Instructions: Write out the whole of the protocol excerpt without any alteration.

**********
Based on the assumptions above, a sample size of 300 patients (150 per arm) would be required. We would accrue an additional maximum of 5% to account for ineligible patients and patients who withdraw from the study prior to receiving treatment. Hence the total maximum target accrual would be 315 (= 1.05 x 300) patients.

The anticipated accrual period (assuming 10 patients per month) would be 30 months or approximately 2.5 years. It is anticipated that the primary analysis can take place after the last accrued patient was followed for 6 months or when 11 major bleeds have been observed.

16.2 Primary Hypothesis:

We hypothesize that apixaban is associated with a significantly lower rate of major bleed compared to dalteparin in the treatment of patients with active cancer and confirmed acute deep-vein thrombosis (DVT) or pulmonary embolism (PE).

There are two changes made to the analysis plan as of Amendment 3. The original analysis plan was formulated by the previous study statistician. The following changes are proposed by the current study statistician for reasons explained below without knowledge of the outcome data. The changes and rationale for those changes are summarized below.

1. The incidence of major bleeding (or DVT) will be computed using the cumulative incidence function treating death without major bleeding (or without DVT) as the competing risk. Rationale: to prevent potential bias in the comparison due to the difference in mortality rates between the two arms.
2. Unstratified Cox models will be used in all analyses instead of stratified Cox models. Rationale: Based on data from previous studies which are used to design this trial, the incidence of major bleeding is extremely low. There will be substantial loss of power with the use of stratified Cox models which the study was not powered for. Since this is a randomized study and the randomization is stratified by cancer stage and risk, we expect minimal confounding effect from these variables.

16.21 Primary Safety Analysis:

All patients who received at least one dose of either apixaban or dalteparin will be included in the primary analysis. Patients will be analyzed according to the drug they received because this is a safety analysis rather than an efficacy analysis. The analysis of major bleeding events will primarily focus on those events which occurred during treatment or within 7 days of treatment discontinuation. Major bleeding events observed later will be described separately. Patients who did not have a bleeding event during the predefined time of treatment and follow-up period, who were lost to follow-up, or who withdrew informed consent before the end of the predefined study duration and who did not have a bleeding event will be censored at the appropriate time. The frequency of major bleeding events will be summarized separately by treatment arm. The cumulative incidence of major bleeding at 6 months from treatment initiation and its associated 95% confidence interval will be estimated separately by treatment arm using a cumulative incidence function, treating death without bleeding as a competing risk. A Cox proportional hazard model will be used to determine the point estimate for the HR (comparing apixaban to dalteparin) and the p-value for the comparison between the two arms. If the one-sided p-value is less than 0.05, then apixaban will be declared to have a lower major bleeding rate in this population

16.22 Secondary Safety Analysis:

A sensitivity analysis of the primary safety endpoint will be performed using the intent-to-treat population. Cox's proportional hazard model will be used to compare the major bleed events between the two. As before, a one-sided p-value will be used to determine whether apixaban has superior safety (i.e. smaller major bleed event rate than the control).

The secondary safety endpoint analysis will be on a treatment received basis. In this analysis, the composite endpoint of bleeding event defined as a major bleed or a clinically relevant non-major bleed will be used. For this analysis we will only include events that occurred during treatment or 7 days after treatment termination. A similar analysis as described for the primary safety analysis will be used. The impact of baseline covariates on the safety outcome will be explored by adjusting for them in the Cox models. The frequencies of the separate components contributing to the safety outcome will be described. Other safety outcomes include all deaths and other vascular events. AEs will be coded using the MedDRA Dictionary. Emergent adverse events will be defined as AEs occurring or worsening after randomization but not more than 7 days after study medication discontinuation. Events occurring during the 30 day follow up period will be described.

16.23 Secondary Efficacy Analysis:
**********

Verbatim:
Based on the assumptions above, a sample size of 300 patients (150 per arm) would be required. We would accrue an additional maximum of 5% to account for ineligible patients and patients who withdraw from the study prior to receiving treatment. Hence the total maximum target accrual would be 315 (= 1.05 x 300) patients.

The anticipated accrual period (assuming 10 patients per month) would be 30 months or approximately 2.5 years. It is anticipated that the primary analysis can take place after the last accrued patient was followed for 6 months or when 11 major bleeds have been observed.

16.2 Primary Hypothesis:

We hypothesize that apixaban is associated with a significantly lower rate of major bleed compared to dalteparin in the treatment of patients with active cancer and confirmed acute deep-vein thrombosis (DVT) or pulmonary embolism (PE).

There are two changes made to the analysis plan as of Amendment 3. The original analysis plan was formulated by the previous study statistician. The following changes are proposed by the current study statistician for reasons explained below without knowledge of the outcome data. The changes and rationale for those changes are summarized below.

1. The incidence of major bleeding (or DVT) will be computed using the cumulative incidence function treating death without major bleeding (or without DVT) as the competing risk. Rationale: to prevent potential bias in the comparison due to the difference in mortality rates between the two arms.
2. Unstratified Cox models will be used in all analyses instead of stratified Cox models. Rationale: Based on data from previous studies which are used to design this trial, the incidence of major bleeding is extremely low. There will be substantial loss of power with the use of stratified Cox models which the study was not powered for. Since this is a randomized study and the randomization is stratified by cancer stage and risk, we expect minimal confounding effect from these variables.

16.21 Primary Safety Analysis:

All patients who received at least one dose of either apixaban or dalteparin will be included in the primary analysis. Patients will be analyzed according to the drug they received because this is a safety analysis rather than an efficacy analysis. The analysis of major bleeding events will primarily focus on those events which occurred during treatment or within 7 days of treatment discontinuation. Major bleeding events observed later will be described separately. Patients who did not have a bleeding event during the predefined time of treatment and follow-up period, who were lost to follow-up, or who withdrew informed consent before the end of the predefined study duration and who did not have a bleeding event will be censored at the appropriate time. The frequency of major bleeding events will be summarized separately by treatment arm. The cumulative incidence of major bleeding at 6 months from treatment initiation and its associated 95% confidence interval will be estimated separately by treatment arm using a cumulative incidence function, treating death without bleeding as a competing risk. A Cox proportional hazard model will be used to determine the point estimate for the HR (comparing apixaban to dalteparin) and the p-value for the comparison between the two arms. If the one-sided p-value is less than 0.05, then apixaban will be declared to have a lower major bleeding rate in this population

16.22 Secondary Safety Analysis:

A sensitivity analysis of the primary safety endpoint will be performed using the intent-to-treat population. Cox's proportional hazard model will be used to compare the major bleed events between the two. As before, a one-sided p-value will be used to determine whether apixaban has superior safety (i.e. smaller major bleed event rate than the control).

The secondary safety endpoint analysis will be on a treatment received basis. In this analysis, the composite endpoint of bleeding event defined as a major bleed or a clinically relevant non-major bleed will be used. For this analysis we will only include events that occurred during treatment or 7 days after treatment termination. A similar analysis as described for the primary safety analysis will be used. The impact of baseline covariates on the safety outcome will be explored by adjusting for them in the Cox models. The frequencies of the separate components contributing to the safety outcome will be described. Other safety outcomes include all deaths and other vascular events. AEs will be coded using the MedDRA Dictionary. Emergent adverse events will be defined as AEs occurring or worsening after randomization but not more than 7 days after study medication discontinuation. Events occurring during the 30 day follow up period will be described.

16.23 Secondary Efficacy Analysis: